County Schools until he retired in 1976. After retiring—no
surprise here—he remained busy, working with his photo collections,
doing presentations for schoolchildren and historical groups, and
teaching history part time at Butte Community College. In 1994,
he was inducted into the Chico Public Education Hall of Fame.
Nopel’s interest in historic Chico was sparked when he worked
at Northern Star Mills from 1947 to 1948. Older Chicoans would
come by the feed store and share their recollections and give him
photos, marking the beginning of his archives. Recently, Nopel
made his large collection of historical photographs of Chico available
for the book Images of America: Chico (Arcadia Publishing, 2005),
whose primary author is alum Edward Booth (’92). Nopel’s
photos were augmented by images from the Butte County Historical
Society archives, overseen by professor emeritus Keith Johnson,
and modern-day photos by alum Darcy Davis (’82).
Throughout his life, Nopel was dedicated to public service and
was active in many local and national organizations, including
the Butte County Historical Society, the American Association of
School Administrators, the National Association of School Business
Officials, the Northern California Elementary Administrators Association,
and the California State University, Chico chapter of Phi Delta
Kappa, of which he was a founder and first president.
Nopel was very active in Bidwell Presbyterian Church, and he was
the head of the citizens’ group to organize and fund the
new Chico branch of the Butte County Library on First Avenue. He
was also on the Bidwell Mansion Board of Directors and was active
in the Boy Scouts of America. In 1949, he served as president of
the Chico State Alumni Association.
But Nopel isn’t talking about that today. He’s talking
about old Chico, about his days as a child playing along the banks
of Lindo Channel, which, he emphasizes, is really called Sandy
Gulch. “What a great place to play,” he says. “We’d
go down there after school, dig holes in the bank, and just hide
from the world.” He leans back in his office chair, then
repeats the words: “Sandy Gulch.” The words hang in
the air for a moment, as though signifying far more than a star-thistled
diversion channel. “A great place for a child.”
Then there’s that pause again, as if searching for a cloth
to take to memory’s window. “You know,” he says,
finally, returning to us. “There’s just too daggone
many cars these days. I wish we didn’t have to get rid of
“Streetcars?” says Kealan.
“Oh, yes. And the railroad. I could ride from my house to
downtown or out to Diamond Match, or up the Esplanade out over
Gulch Bridge. For a nickel.”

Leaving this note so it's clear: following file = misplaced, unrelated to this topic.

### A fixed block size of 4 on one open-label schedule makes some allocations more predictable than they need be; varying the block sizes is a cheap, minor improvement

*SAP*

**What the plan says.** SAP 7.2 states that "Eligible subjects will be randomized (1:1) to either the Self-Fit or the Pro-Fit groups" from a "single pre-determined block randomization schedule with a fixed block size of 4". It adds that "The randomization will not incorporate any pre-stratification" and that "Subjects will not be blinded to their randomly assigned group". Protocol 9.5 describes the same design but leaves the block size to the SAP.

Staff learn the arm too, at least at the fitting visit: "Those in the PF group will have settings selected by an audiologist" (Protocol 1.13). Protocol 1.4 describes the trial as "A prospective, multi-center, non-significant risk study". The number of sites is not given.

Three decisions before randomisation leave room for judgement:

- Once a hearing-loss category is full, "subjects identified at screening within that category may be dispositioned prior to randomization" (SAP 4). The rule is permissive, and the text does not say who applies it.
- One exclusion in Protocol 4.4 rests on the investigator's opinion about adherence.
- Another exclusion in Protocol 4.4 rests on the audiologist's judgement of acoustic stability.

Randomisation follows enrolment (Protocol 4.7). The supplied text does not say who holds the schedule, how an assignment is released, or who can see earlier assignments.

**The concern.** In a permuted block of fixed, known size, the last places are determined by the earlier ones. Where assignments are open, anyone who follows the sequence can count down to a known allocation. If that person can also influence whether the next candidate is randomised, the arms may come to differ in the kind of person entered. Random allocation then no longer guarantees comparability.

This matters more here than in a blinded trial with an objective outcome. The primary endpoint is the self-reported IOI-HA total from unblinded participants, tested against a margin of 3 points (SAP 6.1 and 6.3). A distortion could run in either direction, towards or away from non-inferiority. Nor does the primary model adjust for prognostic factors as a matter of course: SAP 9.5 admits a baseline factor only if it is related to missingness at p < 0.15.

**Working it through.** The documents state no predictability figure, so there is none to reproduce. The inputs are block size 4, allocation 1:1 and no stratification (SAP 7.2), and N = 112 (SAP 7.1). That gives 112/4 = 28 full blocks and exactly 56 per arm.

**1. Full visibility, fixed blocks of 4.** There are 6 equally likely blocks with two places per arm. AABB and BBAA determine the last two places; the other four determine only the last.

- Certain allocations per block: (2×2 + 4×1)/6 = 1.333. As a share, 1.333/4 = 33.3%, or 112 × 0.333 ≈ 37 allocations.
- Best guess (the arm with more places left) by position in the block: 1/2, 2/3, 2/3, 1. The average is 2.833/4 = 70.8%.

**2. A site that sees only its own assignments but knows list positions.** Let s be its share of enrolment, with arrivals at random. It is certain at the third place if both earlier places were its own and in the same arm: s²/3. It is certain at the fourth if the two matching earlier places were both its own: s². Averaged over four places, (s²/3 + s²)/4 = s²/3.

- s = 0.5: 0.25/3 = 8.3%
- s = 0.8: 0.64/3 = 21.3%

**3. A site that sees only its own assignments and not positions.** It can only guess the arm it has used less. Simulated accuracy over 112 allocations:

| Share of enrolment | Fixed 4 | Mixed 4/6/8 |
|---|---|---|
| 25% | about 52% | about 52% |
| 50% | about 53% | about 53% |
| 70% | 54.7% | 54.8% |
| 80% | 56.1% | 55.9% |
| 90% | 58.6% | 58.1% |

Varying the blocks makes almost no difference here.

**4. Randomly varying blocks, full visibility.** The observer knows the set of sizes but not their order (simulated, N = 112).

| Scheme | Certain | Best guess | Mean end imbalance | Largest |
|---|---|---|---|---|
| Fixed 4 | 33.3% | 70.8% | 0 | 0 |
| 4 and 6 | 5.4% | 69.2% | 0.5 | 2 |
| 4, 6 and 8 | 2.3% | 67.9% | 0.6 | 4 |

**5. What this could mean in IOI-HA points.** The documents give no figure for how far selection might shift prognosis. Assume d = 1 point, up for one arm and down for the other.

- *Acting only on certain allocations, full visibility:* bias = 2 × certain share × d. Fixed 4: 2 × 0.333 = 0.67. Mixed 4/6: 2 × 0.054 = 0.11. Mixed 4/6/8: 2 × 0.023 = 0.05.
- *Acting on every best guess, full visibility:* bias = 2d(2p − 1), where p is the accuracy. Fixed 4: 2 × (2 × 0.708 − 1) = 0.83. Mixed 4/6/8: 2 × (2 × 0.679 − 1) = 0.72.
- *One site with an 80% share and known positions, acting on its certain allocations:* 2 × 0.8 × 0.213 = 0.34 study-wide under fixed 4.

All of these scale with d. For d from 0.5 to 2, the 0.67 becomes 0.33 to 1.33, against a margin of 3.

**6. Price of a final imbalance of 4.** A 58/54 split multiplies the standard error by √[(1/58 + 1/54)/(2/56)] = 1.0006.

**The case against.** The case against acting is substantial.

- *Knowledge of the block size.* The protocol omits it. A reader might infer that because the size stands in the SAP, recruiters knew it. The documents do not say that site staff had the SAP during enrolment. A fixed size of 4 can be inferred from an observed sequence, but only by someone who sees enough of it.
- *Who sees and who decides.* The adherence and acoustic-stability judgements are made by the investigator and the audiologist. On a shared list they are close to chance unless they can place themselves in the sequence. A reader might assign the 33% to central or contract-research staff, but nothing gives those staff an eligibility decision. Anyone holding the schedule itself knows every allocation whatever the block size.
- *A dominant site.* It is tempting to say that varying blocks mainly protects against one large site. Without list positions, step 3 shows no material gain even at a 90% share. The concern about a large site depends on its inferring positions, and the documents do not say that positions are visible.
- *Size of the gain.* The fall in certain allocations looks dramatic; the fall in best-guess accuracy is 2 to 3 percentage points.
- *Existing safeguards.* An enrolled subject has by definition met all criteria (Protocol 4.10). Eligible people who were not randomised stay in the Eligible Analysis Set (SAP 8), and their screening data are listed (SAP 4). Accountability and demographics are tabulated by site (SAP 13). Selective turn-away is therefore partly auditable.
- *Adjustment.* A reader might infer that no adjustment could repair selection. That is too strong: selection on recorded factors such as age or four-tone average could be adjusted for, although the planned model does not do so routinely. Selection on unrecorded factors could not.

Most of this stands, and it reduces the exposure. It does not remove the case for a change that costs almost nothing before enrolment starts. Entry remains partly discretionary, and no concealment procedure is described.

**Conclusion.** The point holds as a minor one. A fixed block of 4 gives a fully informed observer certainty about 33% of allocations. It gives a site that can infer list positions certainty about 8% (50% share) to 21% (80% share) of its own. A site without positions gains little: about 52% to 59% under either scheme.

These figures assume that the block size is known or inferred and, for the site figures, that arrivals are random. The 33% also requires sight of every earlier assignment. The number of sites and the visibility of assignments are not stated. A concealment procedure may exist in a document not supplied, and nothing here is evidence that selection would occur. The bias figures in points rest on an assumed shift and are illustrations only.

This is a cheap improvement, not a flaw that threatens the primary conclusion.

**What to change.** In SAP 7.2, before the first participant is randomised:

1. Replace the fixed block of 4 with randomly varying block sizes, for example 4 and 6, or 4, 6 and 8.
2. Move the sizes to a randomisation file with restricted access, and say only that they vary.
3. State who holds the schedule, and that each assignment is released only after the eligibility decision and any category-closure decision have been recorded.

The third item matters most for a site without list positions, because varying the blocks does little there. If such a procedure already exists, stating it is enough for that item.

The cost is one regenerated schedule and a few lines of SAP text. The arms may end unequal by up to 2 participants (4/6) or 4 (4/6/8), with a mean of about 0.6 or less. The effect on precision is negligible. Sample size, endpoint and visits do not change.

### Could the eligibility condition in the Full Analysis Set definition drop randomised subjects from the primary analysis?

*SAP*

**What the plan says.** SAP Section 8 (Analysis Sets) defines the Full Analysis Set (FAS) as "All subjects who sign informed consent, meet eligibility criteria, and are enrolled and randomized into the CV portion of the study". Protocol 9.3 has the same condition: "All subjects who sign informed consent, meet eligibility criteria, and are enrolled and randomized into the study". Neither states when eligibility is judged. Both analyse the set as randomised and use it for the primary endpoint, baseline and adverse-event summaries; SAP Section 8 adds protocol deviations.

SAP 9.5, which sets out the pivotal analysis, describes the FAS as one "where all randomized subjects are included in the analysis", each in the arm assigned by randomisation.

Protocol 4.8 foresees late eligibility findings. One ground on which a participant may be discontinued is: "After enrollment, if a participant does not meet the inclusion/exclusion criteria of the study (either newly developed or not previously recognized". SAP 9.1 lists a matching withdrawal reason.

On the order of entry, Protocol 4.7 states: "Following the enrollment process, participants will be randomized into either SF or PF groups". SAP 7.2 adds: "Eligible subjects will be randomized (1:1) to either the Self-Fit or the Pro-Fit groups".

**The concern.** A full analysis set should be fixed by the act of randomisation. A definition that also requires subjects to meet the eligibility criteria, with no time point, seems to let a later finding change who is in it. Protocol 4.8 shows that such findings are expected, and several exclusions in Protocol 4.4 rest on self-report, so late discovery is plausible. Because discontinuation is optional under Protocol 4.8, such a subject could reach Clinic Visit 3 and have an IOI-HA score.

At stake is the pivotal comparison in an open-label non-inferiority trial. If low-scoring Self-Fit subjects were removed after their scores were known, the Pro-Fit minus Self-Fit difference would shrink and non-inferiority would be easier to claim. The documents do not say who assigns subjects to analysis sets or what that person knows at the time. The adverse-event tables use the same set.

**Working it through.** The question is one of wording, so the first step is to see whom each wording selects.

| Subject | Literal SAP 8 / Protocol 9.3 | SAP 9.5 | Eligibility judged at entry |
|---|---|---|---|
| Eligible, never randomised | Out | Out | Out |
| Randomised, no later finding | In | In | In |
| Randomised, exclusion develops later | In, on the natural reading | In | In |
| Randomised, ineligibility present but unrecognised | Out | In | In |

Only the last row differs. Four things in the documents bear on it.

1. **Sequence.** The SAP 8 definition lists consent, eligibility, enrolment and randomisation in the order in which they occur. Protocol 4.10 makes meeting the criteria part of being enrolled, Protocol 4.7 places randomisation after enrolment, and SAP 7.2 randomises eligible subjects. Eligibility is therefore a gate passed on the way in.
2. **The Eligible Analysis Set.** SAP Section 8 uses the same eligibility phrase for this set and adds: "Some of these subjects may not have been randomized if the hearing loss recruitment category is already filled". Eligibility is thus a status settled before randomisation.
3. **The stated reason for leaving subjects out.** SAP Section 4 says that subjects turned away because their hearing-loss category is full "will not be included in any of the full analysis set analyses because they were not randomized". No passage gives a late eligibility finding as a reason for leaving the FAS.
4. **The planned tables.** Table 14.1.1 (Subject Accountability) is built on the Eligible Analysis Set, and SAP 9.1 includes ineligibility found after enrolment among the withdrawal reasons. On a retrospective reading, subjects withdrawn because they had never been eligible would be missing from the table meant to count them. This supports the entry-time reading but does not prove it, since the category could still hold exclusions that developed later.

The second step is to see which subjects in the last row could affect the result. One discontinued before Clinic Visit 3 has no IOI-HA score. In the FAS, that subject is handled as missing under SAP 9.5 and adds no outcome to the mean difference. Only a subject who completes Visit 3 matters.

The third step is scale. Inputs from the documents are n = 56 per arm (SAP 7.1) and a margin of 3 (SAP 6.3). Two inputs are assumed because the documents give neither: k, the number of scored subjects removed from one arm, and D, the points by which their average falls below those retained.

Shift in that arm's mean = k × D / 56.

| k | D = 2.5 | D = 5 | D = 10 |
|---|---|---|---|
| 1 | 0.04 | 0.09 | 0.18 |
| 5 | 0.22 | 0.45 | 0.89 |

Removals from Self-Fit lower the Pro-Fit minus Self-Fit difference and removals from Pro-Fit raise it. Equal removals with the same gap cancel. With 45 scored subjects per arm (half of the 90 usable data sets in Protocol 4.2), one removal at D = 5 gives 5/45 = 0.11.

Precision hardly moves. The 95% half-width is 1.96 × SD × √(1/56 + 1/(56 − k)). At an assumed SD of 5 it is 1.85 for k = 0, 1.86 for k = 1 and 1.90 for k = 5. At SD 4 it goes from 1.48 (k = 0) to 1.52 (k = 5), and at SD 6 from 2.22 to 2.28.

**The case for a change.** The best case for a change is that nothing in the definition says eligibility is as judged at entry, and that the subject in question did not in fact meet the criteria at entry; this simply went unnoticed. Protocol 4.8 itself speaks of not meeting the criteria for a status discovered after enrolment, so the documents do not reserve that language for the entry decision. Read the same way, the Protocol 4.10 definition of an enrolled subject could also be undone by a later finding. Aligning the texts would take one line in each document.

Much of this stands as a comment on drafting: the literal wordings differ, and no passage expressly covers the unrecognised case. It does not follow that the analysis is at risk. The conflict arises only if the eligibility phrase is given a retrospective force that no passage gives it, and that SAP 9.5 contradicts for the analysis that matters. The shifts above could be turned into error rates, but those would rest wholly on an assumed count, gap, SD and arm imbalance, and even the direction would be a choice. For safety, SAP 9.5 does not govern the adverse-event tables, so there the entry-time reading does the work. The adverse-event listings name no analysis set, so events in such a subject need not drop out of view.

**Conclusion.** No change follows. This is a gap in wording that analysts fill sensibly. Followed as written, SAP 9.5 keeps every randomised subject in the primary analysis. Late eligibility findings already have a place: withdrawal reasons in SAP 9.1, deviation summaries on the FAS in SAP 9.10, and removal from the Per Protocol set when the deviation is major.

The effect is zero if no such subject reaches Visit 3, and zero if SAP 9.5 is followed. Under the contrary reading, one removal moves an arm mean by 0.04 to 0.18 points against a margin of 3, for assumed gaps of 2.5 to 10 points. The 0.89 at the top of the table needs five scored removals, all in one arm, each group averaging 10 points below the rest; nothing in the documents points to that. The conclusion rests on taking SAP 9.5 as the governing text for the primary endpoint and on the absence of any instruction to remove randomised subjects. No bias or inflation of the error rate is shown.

Kealan, soon to graduate from Chico High and head off to see the
world, had asked me earlier if it would be OK to ask Mr. Nopel
if he had any regrets about living almost his whole life in Chico.
As if on cue, Nopel leans forward again, looks hard at Kealan,
and says, “Don’t ever sell yourself short.”
Kealan looks puzzled.
“I went to Chicago once,” he says. “In the early
1950s, for a national school convention. It was a big deal for
boy from the sticks. Anyway, the meetings were at a big hotel and
always went late. One night I got tired and wandered out into a
hallway, and I could hear music coming from a doorway. I stuck
my head in, and there was a dance, all these people in gowns and
tuxedos, some sitting at tables, some dancing. I went over to where
two or three girls were sitting, and I asked one to dance. She
said yes, but the whole time she wouldn’t even talk to me.
I guess I wasn’t good enough for her.” Nopel laughs,
looks at Kealan. “That taught me,” he says, “that
Chico’s good enough.” His clouded eyes twinkle. “And
you know what, I’ll take a Chico girl over a Chicago girl
It’s nearly time to leave. Kealan and I have been here more
than two hours, and the birthday boy has the whole afternoon ahead
of him. Nopel grasps the walker’s aluminum frame and pulls
himself up, then follows us down the hallway—nearly covered
in framed historical photos—to the front door. “Look,” he
says, pointing into the living room, where Penny stands watching
and a dozen or more balloons are taped to the walls and fireplace. “The
He looks back at Kealan, and then his large hand takes hers. “I’m
so glad you came along,” he says. “Really glad. Thank
Kealan smiles, wishes him a happy birthday, and we head down the
path toward the street, turning once to see him waving from the
doorway. She waves back, and I walk her to her car, which she has
parked not far from Sandy Gulch.